Yesterday I blogged about the new poll released showing that Arab public opinion has been turning quickly against the U.S. and its interests following the surge that accompanied Obama’s election and his Cairo speech. In that post I referenced the CNAS report that Marc Lynch and Kristine Lord had co-authored. Today Lynch actually addresses the poll results on his own blog http://tiny.cc/9q1rn. The post is worth reading.
One of the interesting things that Lynch addresses in the poll is the increasing prominence of Turkey and its Prime Minister Erdogan, who the poll found to be the most popular individual in the Middle East. Stephen Kinzer recently published a book titled “Reset: Iran. Turkey, and U.S. Foreign Policy” which I haven’t read but have heard good things about and plan on reading in the near future. From what I’ve heard, Kinzer argues that the Turkey and Iran are inevitably going to play a larger and more predominant role in the region and the United States should accept this and act accordingly. I think there’s some wisdom to this but I’d like to make a few points.
First, I’m certainly no expert on Turkey (anyone know any good books for someone who hasn’t studied Turkey much), but from I understand about them I think they can play a positive role in the Middle East. The U.S. should certainly welcome Turkey’s presence in the region, and pass on some of the burden of maintaining an acceptable order in the region to Turkey. And, although I encourage the Obama administration to try actual diplomacy Iran, I don’t think I can say the same things for Iran. In certain cases, such as Afghanistan (SE Asia not ME) and Salafist Jihad, our interests do align with Iran. Yet the regime in the power in Iran can’t afford much reapproachment with the United States or the West in general. Their grip on power relies, at least on part, on having this Great Satan to blame for their problems. Moreover, I don’t think that can or intend to play a positive role in the region, at least from a U.S. interest. Ultimately we are going to have to accept that Iran is one of the strongest powers in the region but we don’t have to encourage it.
Ultimately, the worse scenario is a full-fledge alliance between Iran and Turkey in the region, especially if hostile to the U.S. and our interests.d This is not unthinkable, given that these are two non-Arab nations in an Arab region, and after a history of an Iran-Turkey-Israel alliance that the U.S. backed in the early Cold War years. What the U.S should hope to accomplish is having Turkey become a balancing force against Iran in the region, since we destroyed the previous Iran balancer when we toppled Saddam’s Iraq. That Turkey and its leader are popular among the Arabs is then a good thing, if used correctly. They have the oppourtnity then to moderate against Radical idelogies within the Arab Middle East, as well as balance against the Persian-Shitte growing power. Arab leaders that can’t publically ally too much with the U.S., could find Turkey an acceptable alternative.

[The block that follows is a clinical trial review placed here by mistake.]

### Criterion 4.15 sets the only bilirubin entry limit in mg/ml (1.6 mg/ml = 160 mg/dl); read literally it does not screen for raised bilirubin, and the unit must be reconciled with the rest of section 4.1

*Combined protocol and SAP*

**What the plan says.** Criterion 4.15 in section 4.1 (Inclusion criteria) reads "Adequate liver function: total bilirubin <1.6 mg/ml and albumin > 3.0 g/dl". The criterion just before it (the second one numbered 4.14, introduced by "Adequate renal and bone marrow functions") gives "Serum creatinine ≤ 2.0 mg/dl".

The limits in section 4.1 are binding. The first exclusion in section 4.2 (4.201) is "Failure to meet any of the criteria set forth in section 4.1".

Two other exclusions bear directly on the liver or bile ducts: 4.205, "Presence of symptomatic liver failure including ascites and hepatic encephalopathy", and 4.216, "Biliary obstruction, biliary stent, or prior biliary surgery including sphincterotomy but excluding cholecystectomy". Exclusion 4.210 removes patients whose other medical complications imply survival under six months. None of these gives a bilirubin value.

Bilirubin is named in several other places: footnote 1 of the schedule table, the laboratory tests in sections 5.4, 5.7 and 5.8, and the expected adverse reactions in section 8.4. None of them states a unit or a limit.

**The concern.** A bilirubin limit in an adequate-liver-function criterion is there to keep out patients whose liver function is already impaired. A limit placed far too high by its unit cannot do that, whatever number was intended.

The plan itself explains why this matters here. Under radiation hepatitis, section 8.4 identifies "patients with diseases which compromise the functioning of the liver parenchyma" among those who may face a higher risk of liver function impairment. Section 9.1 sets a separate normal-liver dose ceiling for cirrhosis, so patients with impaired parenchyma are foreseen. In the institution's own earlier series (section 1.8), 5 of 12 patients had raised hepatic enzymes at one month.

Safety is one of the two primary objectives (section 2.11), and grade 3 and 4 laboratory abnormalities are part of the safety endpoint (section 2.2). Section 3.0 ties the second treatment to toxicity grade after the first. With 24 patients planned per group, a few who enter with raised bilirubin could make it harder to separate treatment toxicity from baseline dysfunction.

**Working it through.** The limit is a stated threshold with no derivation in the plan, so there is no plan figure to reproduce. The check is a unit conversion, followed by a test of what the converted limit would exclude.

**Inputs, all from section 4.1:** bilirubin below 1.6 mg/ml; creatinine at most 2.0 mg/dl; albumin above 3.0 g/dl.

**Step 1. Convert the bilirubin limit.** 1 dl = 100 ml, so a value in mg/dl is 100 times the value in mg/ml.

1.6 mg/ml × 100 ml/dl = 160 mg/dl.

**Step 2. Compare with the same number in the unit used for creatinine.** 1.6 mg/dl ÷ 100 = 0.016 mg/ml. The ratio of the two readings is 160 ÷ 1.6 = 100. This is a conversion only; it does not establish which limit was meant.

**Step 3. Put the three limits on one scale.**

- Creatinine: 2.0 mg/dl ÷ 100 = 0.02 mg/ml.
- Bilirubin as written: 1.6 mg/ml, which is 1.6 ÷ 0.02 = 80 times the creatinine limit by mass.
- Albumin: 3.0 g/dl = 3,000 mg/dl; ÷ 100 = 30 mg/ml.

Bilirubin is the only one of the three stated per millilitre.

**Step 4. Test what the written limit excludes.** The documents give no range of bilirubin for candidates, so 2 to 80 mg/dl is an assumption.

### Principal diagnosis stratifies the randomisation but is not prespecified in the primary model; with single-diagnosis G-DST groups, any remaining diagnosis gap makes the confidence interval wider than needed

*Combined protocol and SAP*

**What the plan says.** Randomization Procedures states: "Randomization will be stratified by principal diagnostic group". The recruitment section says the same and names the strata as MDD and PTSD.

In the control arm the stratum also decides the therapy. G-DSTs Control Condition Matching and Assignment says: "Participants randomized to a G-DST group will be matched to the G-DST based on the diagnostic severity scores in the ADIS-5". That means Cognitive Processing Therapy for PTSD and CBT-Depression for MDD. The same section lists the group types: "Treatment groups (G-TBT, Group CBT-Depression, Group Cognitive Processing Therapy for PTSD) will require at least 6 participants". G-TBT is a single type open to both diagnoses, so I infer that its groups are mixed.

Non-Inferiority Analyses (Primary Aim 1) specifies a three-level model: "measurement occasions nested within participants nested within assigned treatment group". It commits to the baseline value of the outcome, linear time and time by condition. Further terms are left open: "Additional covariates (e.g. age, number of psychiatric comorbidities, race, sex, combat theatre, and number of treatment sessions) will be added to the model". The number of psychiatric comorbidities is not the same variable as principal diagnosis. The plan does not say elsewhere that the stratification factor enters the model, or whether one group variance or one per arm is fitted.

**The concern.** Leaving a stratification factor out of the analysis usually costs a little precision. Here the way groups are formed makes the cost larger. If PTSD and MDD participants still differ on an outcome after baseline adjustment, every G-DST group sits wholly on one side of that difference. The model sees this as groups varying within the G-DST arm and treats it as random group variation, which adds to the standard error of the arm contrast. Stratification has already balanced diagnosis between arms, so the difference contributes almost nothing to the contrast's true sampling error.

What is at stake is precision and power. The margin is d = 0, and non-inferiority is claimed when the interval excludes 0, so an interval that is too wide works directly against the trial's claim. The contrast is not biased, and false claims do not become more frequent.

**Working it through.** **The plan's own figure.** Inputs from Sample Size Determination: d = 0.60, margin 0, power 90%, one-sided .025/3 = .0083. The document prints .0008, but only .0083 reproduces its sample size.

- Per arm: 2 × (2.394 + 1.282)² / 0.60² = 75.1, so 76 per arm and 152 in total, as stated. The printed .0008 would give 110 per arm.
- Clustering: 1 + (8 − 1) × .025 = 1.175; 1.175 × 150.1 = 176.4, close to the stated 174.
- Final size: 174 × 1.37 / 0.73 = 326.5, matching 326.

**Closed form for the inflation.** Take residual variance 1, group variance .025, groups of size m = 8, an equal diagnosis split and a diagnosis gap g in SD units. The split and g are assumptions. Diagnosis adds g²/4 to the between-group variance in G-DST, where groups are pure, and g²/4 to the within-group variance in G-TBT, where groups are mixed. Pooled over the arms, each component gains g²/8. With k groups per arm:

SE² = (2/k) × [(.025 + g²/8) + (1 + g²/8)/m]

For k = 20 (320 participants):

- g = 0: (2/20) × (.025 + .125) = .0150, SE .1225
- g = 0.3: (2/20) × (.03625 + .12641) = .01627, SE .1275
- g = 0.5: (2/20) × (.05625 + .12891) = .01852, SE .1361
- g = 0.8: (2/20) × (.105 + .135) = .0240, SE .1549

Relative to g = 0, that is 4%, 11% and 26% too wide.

I foresee two potential threats to the U.S. embracing this opportunity, both of which we create ourselves. First, the U.S. seems increasingly uncomfortable in buck passing any responsibility for global order and stability even when states have the same interests we do and despite our huge deficit. Want evidence of this? How about that were still deeply engaged in Europe as a “balancing force” even though these nations refuse to fight any wars and we’ve spent the past (almost) twenty years trying to create a purpose for NATO. (Side note: the answer to the question that all the FM’s of NATO get together each year to figure out, What is the strategic purpose of NATO in the new international world is there is none. The purpose of NATO-U.S. on the other hand, is to maintain order in Europe which shouldn’t be too difficult.)
The second threat is obviously that Turkey doesn’t bend over and kiss Israel’s ass. As a Jewish American I strongly believe in Israel (though, as with my own government, I don’t ALWAYS agree with it), but that doesn’t change the fact that Turkey doesn’t pose much of a threat to Israel, and the small disputes they get into which don’t actually matter only strengthens Turkey’s appeal in the Arab Middle East; which ultimately works in both the United States’ and Israeli’s favor, as described above.